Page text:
WET GODDESS: Author's Biography

Photo by Deino Crown

Malcolm J. Brenner was born in Perth Amboy, N.J. in early May, 1951. His mother was a working-class Irish Catholic woman from Hull, England, the war bride of a U.S. Army Signal Corps lieutenant from a well-to-do Jewish family from New York City.

Yes, Malcolm is the middle of three children! He has an older sister and a younger brother. Both are (relatively) normal.

Hanging over Brenner's childhood was his parents' interest in the pseudo-scientific theories of Wilhelm Reich, the notorious post-Freudian psychiatrist. Reich claimed to have discovered "orgone energy," a primordial force that was the origin of the sex drive, gravity and the aurora borealis, among other things. All human problems, including mental and physical illness, social pathologies and even droughts, were attributable to blockages of orgone energy in the individual, the society and the environment.

This isolated, cultic mentality led to an upbringing which was quite strange by 1950's standards. At an early age, Brenner was sexually molested by an "orgonomist" (orgone energy doctor) trained and certified by Reich to work with children. He is one of a group of several adults who have found each other through the Web and are now correlating their independent memories of childhood abuse by this pedophile. He plans to document this terrifying experience in a forthcoming autobiography, Growing Up In The Orgone Box.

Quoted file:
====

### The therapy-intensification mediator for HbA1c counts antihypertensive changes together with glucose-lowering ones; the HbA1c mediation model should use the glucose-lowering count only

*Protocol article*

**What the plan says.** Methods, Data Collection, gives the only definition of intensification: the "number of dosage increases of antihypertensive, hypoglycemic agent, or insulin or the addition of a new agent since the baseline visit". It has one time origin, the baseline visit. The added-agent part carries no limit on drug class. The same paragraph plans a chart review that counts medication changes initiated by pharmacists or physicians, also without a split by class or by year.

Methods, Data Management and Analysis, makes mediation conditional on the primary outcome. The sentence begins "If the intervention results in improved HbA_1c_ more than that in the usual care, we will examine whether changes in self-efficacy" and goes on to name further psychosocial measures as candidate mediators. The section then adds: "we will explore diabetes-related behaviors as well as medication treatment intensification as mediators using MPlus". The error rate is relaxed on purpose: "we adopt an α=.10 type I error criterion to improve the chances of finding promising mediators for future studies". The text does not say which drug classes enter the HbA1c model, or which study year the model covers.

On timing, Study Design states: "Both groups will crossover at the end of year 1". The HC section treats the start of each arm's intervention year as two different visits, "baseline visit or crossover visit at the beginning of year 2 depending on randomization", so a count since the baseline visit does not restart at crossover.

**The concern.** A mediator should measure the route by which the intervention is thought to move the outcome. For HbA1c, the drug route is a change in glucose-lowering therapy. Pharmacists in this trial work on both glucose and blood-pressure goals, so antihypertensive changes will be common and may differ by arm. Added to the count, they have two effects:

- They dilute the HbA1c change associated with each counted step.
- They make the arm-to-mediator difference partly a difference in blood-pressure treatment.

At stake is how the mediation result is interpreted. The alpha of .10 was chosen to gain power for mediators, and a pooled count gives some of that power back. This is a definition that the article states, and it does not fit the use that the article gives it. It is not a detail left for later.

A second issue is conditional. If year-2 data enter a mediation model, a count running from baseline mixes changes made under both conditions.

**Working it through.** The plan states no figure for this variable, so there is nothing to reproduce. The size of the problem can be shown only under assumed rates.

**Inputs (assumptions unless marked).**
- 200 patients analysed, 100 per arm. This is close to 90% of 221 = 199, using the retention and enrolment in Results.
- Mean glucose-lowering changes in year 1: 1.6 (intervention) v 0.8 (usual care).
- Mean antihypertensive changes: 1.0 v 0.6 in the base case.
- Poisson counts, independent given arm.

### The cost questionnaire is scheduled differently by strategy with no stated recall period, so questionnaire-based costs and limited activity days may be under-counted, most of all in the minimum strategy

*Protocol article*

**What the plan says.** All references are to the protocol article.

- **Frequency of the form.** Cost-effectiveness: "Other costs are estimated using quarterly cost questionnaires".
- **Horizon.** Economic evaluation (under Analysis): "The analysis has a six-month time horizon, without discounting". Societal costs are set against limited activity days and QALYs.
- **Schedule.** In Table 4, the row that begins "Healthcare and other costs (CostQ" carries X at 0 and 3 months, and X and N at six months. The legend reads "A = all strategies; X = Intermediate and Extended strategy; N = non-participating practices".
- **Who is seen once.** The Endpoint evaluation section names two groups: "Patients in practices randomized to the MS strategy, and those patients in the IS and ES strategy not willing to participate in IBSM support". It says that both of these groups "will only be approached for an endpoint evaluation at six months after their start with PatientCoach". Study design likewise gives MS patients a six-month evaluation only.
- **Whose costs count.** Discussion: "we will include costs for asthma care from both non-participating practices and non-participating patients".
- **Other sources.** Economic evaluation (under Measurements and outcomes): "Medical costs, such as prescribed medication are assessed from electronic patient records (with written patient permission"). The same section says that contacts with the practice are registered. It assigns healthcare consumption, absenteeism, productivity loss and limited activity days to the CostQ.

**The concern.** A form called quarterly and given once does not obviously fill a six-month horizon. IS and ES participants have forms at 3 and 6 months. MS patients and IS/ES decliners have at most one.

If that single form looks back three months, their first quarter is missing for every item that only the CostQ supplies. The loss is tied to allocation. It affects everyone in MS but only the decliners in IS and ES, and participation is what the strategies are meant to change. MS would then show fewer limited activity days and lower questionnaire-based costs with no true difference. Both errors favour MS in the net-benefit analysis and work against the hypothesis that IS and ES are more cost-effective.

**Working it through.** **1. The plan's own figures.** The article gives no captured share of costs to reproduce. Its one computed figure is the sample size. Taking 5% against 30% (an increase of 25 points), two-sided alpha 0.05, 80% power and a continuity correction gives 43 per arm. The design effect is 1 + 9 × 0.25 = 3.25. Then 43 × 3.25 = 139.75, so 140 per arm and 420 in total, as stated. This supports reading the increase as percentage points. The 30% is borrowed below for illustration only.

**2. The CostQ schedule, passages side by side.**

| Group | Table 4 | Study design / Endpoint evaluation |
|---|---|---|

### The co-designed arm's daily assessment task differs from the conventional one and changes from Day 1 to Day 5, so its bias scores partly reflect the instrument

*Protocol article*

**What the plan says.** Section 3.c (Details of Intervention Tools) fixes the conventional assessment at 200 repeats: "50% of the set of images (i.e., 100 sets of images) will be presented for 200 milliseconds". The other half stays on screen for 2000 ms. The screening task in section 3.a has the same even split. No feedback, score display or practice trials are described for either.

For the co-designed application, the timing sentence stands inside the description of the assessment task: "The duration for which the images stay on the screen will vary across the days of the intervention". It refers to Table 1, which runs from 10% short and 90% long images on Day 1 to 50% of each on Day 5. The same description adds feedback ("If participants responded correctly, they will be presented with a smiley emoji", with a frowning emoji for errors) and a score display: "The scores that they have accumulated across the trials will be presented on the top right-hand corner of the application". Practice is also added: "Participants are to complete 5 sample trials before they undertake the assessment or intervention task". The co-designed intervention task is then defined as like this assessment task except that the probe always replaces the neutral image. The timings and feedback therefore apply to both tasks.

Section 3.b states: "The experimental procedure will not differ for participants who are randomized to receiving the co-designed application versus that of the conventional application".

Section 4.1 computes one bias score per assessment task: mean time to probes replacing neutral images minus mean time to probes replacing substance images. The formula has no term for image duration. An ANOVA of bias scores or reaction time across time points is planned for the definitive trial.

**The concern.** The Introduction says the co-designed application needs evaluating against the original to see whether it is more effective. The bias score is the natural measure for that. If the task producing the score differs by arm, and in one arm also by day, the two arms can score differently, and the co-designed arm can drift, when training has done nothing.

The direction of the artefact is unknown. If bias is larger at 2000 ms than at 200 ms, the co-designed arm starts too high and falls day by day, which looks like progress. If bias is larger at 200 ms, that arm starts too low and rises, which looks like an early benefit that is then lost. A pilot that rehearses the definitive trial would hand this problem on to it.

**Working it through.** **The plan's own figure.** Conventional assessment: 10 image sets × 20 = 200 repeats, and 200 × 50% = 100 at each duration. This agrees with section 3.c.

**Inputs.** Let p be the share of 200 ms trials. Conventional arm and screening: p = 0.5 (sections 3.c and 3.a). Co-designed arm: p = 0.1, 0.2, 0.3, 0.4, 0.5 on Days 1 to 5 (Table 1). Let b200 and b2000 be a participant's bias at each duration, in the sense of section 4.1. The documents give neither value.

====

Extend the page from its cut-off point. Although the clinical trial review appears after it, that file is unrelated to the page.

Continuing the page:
Brenner attended public schools in New Jersey. When his family moved to Radnor, Pennsylvania in 1960, he faced a clique of schoolyard bullies who hounded him through elementary school. He attributes his defensive attitude and his implacable hatred of all bullies to this near-constant harassment.

Although interested in science, Brenner nevertheless showed little aptitude for the required mathematics and little interest in the methodical approach to knowledge. Instead, he became fascinated by the cinematic special effects of filmmakers such as Ray Harryhausen. Early experiments with the family home movie camera led him to pursue filmmaking as a career.

Certain that the public school was letting her son down, Mrs. Brenner, now suffering a mysterious degenerative disease, sent him to an all-boys' private religious academy. Brenner describes his year-and-a-half there as "the worst period of my adolescence." That ended when his parents separated over his father's alleged infidelity. Mrs. Brenner took their sons and fled to Sarasota, Florida. The move destroyed Mr. Brenner's close relationship with his boys.

When Brenner graduated from Riverview High School (of which he has no fond memories) in 1969, he attended New College of Florida, where the events on which WET GODDESS is based took place. Brenner now describes his year of off-campus study at The Evergreen State College as "the worst decision of my life" because of its unforeseen consequences for his relationship with the dolphin. Brenner graduated from New College with a degree in communications in 1974.